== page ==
Coleen Rooney said in a statement that she was “pleased” the ruling went in her favour.
She added that she “never believed” the case should have gone to court “at such expense in times of hardship for so many people when the money could have been far better spent helping others”
Ms Vardy, 40, sued Ms Rooney, 36, for defamation after she publicly accused her of being the source of stories that were leaked to The Sun newspaper.
In October 2019, the wife of former England star Wayne Rooney published a post on her social media accounts saying she had carried out a months-long “sting operation” and accused Ms Vardy of leaking “false stories” about her private life to the press.
Ms Rooney’s statement continued: “Both before and after my social media posts in October 2019, I made every effort to avoid the need for such a drawn-out and public court case. All my attempts to do so were knocked back by Mrs (Rebekah) Vardy.
“This left me with no alternative but to go through with the case to defend myself and to end the repeated leaking of my private information to The Sun.
“These leaks from my private Instagram account began in 2017. They continued for almost two years, intruding on my privacy and that of my family.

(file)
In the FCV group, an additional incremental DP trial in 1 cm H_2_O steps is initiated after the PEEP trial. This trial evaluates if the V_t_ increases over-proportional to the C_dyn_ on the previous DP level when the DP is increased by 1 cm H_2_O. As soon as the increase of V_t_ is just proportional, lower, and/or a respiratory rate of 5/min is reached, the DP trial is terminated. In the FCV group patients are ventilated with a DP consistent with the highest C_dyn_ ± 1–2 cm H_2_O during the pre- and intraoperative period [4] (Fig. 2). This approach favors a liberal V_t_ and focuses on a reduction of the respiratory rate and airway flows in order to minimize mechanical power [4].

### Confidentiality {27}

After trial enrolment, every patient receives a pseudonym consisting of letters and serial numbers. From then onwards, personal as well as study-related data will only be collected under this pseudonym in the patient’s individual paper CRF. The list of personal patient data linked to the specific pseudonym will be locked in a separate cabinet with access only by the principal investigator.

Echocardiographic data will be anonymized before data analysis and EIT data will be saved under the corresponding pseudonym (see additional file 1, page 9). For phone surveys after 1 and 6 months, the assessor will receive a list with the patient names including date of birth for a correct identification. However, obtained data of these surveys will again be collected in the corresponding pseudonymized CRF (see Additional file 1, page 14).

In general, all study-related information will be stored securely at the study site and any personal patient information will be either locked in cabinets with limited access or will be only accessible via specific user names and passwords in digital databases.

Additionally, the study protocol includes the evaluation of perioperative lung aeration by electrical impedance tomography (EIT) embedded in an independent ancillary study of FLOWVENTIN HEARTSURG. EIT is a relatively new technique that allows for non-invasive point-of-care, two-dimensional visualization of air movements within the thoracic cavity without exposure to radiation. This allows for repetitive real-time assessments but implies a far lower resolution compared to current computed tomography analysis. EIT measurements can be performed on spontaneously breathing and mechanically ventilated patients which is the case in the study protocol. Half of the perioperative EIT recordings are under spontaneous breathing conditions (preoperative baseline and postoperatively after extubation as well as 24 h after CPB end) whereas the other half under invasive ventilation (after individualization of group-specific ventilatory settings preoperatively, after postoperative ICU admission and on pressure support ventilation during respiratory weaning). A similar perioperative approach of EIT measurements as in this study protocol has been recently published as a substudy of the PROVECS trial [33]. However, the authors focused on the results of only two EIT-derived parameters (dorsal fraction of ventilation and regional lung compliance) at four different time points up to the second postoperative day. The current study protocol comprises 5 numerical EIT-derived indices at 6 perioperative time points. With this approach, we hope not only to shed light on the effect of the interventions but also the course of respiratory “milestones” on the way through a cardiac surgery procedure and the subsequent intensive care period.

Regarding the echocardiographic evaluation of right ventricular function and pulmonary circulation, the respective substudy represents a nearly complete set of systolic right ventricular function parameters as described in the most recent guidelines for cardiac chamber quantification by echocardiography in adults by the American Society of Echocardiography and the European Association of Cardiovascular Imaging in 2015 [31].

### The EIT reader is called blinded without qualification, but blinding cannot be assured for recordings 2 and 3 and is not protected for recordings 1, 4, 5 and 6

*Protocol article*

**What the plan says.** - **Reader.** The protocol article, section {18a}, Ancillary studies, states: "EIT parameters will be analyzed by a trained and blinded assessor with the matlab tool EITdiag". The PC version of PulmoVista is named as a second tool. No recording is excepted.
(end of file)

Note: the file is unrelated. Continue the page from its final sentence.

“Although I bear Mrs Vardy no ill-will, today’s judgment makes clear that I was right in what I said in my posts of October 2019.
“Finally, I would like to thank all of my legal team, my family, friends and everyone who supported me, including the public, through this difficult and stressful time.”
The judge said in her ruling it was “likely” that Ms Vardy’s agent at the time, Caroline Watt, “undertook the direct act” of passing the information to The Sun.
But she added: “Nonetheless, the evidence … clearly shows, in my view, that Mrs Vardy knew of and condoned this behaviour, actively engaging in it by directing Ms Watt to the private Instagram account, sending her screenshots of Mrs Rooney’s posts, drawing attention to items of potential interest to the press, and answering additional queries raised by the press via Ms Watt.”
During the trial, the two women each gave evidence, as did former England and Manchester United star Wayne Rooney.
Referring to Ms Rooney’s viral “reveal” post at the end of the trial, her barrister David Sherborne told the court: “It is what she believed at the time… and it is what she believes even more so now that we have got to the end of the case.”
Ms Steyn said in her ruling: “In my judgment, the conclusions that I have reached as to the extent to which the claimant engaged in disclosing to The Sun information to which she only had access as a permitted follower of an Instagram account which she knew, and Mrs Rooney repeatedly asserted, was private, suffice to show the single meaning is substantially true.”